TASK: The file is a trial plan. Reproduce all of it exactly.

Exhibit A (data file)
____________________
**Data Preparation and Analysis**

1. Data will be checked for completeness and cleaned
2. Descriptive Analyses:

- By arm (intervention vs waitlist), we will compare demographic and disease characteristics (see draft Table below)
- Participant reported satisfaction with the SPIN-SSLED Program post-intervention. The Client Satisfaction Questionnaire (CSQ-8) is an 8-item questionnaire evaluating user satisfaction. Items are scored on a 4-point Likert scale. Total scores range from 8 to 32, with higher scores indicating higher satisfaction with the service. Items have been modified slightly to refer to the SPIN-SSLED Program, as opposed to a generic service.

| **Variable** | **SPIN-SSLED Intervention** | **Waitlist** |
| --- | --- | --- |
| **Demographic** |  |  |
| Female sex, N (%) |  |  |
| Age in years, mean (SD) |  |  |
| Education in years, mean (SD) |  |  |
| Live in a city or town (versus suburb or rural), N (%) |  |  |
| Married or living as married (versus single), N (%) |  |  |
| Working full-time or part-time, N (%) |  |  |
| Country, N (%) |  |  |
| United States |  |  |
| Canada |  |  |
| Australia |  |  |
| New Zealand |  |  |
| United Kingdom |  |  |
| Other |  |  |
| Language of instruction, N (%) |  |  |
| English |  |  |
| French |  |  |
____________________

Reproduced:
**Data Preparation and Analysis**

1. Data will be checked for completeness and cleaned
2. Descriptive Analyses:

- By arm (intervention vs waitlist), we will compare demographic and disease characteristics (see draft Table below)
- Participant reported satisfaction with the SPIN-SSLED Program post-intervention. The Client Satisfaction Questionnaire (CSQ-8) is an 8-item questionnaire evaluating user satisfaction. Items are scored on a 4-point Likert scale. Total scores range from 8 to 32, with higher scores indicating higher satisfaction with the service. Items have been modified slightly to refer to the SPIN-SSLED Program, as opposed to a generic service.

| **Variable** | **SPIN-SSLED Intervention** | **Waitlist** |
| --- | --- | --- |
| **Demographic** |  |  |
| Female sex, N (%) |  |  |
| Age in years, mean (SD) |  |  |
| Education in years, mean (SD) |  |  |
| Live in a city or town (versus suburb or rural), N (%) |  |  |
| Married or living as married (versus single), N (%) |  |  |
| Working full-time or part-time, N (%) |  |  |
| Country, N (%) |  |  |
| United States |  |  |
| Canada |  |  |
| Australia |  |  |
| New Zealand |  |  |
| United Kingdom |  |  |
| Other |  |  |
| Language of instruction, N (%) |  |  |
| English |  |  |
| French |  |  |